Adobe Stock Contributor Highlight: Dreamlike Views of Finland Captured by Tiina Törmänen 

Tiina Törmänen / Adobe Stock

Finding the perfect visual asset for your next creative project can seem like a daunting endeavor. With an endless stream of possibilities it can be difficult to find the image or video that truly stands out and speaks to your audience in a unique way. Recognizing this, Adobe has gathered together some of the most eye-popping imagery you won’t find anywhere else available through Adobe Stock Premium.

For the month of March, in conjunction with Women’s History Month, Adobe is celebrating its own female creators. This week we explore Finnish photographer Tiina Törmänen who has already lived a multitude of lives with years spent perfecting her skills as a BMX biker, working as professional chef, and apprenticing in a photographer’s studio. Her wildly diverse background now influences her breathtaking landscape photography, where trekking solo at night on a snow mobile—with emergency skis strapped to the side—is just part of the job.

Tiina Törmänen / Adobe Stock

Tiina Törmänen / Adobe Stock

Tiina Törmänen / Adobe Stock

Although Törmänen has had a camera in-hand for much of her life, it was only recently that she began to point it away from people and out into the expansive landscape that surrounds her. Endless fields of stars, shimmering northern lights, and secretive forest scenes are all hallmarks of her photography. Törmänen likens the skills required to shoot landscapes to those she used for people, a split-second moment where clicking the shutter captures “the soul of the person, the landscape, where you can see the true beauty of it all.”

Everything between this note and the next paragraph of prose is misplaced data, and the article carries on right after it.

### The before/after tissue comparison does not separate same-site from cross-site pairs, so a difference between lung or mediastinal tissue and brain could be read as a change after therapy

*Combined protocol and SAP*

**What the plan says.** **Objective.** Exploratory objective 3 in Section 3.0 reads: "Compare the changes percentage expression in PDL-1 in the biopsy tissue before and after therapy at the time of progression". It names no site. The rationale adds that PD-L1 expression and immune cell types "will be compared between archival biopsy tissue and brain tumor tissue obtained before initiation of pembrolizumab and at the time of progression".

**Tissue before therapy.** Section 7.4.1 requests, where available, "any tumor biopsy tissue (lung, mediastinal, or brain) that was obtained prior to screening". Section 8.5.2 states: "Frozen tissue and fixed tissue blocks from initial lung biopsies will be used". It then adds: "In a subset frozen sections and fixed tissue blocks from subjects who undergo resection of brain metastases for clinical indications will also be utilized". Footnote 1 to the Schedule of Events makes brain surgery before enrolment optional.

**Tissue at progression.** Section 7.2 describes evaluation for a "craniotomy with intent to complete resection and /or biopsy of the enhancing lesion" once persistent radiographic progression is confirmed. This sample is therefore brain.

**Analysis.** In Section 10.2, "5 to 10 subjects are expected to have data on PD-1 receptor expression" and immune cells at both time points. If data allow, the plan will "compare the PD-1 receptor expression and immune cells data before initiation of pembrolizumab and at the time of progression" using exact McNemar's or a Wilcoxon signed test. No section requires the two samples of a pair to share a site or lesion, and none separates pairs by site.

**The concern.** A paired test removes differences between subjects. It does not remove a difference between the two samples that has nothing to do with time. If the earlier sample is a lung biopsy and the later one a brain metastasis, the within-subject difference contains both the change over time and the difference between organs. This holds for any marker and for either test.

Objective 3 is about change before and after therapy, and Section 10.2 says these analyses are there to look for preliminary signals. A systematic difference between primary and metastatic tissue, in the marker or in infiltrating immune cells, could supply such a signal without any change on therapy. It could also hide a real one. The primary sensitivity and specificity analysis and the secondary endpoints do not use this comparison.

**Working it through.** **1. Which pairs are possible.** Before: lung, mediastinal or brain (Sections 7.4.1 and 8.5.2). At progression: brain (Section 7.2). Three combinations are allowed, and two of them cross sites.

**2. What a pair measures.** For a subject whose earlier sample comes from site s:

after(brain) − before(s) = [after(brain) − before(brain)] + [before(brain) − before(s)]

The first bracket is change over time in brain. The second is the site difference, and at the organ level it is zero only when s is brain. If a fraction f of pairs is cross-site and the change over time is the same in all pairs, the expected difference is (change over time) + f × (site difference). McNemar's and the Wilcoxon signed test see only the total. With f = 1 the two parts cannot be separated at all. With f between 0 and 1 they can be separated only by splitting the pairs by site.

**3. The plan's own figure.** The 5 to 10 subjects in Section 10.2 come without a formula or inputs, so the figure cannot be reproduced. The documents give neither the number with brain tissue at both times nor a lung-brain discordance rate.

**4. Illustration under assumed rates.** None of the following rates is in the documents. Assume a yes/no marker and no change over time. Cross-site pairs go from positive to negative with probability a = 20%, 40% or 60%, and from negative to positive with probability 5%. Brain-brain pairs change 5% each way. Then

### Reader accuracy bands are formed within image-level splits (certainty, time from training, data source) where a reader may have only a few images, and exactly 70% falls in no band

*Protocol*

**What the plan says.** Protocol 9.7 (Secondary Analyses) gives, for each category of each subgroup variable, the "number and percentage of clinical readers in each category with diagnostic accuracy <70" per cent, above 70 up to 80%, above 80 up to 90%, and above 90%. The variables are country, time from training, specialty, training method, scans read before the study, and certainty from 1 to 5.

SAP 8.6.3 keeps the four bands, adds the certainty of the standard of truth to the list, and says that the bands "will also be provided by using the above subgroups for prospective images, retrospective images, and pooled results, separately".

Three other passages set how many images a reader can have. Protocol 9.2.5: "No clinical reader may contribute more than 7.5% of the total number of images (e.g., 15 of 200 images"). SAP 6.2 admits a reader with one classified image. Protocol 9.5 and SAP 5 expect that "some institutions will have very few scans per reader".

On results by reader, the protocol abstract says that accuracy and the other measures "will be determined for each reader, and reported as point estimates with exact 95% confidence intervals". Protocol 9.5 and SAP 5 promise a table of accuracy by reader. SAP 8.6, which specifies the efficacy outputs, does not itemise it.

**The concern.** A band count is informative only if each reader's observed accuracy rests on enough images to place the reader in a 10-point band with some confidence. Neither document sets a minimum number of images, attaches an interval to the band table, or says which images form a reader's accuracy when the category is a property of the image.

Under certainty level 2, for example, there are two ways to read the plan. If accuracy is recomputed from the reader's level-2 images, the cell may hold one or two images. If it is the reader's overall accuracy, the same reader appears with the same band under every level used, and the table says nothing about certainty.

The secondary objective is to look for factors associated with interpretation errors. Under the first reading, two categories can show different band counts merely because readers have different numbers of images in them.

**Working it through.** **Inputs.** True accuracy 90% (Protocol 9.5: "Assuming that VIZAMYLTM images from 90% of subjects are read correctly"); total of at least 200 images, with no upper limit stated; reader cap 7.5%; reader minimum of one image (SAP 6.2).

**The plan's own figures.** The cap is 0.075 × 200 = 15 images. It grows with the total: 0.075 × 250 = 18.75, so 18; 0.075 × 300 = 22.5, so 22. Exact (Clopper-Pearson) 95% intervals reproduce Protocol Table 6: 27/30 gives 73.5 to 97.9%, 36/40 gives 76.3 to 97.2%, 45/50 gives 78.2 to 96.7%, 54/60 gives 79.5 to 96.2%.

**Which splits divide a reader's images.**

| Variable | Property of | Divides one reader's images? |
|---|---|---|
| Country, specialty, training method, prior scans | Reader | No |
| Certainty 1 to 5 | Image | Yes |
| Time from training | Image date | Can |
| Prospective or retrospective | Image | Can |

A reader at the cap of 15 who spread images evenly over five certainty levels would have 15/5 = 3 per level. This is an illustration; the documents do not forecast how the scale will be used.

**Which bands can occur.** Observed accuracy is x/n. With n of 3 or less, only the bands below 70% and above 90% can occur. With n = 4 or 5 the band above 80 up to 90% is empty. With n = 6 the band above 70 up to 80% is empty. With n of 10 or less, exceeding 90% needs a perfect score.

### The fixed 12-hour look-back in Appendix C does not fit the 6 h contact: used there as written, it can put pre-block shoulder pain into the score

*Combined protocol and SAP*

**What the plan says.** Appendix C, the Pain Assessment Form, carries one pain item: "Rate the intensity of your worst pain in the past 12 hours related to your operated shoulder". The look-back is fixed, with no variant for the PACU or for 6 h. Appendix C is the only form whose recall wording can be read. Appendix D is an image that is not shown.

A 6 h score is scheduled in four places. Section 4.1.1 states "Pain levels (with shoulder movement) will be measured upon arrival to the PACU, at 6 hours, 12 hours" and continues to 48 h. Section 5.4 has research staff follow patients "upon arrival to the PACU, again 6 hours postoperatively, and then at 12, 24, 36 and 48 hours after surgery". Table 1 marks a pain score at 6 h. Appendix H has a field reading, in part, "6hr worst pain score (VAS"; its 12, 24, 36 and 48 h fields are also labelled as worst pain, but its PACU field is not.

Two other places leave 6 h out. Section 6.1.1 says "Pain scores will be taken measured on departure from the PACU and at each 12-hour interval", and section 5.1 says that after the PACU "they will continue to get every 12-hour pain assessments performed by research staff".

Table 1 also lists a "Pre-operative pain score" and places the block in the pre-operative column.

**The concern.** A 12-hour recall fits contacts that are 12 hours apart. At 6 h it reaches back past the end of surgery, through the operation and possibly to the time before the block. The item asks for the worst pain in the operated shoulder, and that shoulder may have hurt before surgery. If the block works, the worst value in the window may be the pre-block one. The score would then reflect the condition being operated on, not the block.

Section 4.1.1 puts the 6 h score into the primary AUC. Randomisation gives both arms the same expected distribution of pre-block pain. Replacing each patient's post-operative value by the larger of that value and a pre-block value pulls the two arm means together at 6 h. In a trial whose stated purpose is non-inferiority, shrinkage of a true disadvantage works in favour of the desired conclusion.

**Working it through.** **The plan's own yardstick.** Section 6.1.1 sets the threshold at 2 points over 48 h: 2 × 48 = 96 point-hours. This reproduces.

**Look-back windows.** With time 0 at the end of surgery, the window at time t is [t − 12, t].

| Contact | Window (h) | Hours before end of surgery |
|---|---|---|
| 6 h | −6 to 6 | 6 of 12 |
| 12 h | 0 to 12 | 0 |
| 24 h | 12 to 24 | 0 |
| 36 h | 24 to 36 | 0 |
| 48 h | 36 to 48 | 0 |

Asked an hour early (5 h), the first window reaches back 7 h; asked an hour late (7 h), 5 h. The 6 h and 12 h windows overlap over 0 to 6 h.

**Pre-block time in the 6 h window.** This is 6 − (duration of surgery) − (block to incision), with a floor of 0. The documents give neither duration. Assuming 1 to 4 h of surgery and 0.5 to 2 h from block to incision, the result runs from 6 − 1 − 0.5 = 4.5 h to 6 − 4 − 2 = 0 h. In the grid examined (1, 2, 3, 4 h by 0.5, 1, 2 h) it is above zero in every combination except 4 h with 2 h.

You can find many of Törmänen’s incredible photographs available for licensing in Adobe Stock’s Premium collection, a selection of highly curated images as unique as your next creative project. Adobe Stock is seamlessly integrated into Creative Cloud applications, so you can search, view, edit, and license photographs, videos, illustrations, vector graphics, 3D assets and more without leaving your creative workflow. Monthly subscription plans are available for individuals, small teams, and enterprise solutions. Learn more about plans and pricing on Adobe Stock. If you’re interested in selling your own stock photos and videos, visit the Adobe Contributor Portal.

Tiina Törmänen / Adobe Stock

Tiina Törmänen / Adobe Stock

Tiina Törmänen / Adobe Stock

This post was sponsored by Adobe Stock.

New Surreal Illustrations From the Mind of Simon Prades 

Illustrator and graphic designer Simon Prades (previously here and here) creates illusion and intrigue through old school methods of illustration, choosing to loyally stick to pen and ink as his go-to medium. Despite choosing to clean up and sometimes color his work digitally, Prades’ physical mark making remains apparent, such as in the realistic details provided in his subjects’ faces.

The German illustrator tends to focus on select colors when creating work for clients such as The New York Times, The New Yorker, Rolling Stone, and The Atlantic, staying within a palette of bright greens and yellows, and muted blues. You can see more of Prades’ recent editorial work on his Instagram, Tumblr and Behance.

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New Flying Houses Hover Above Paris by Laurent Chéhère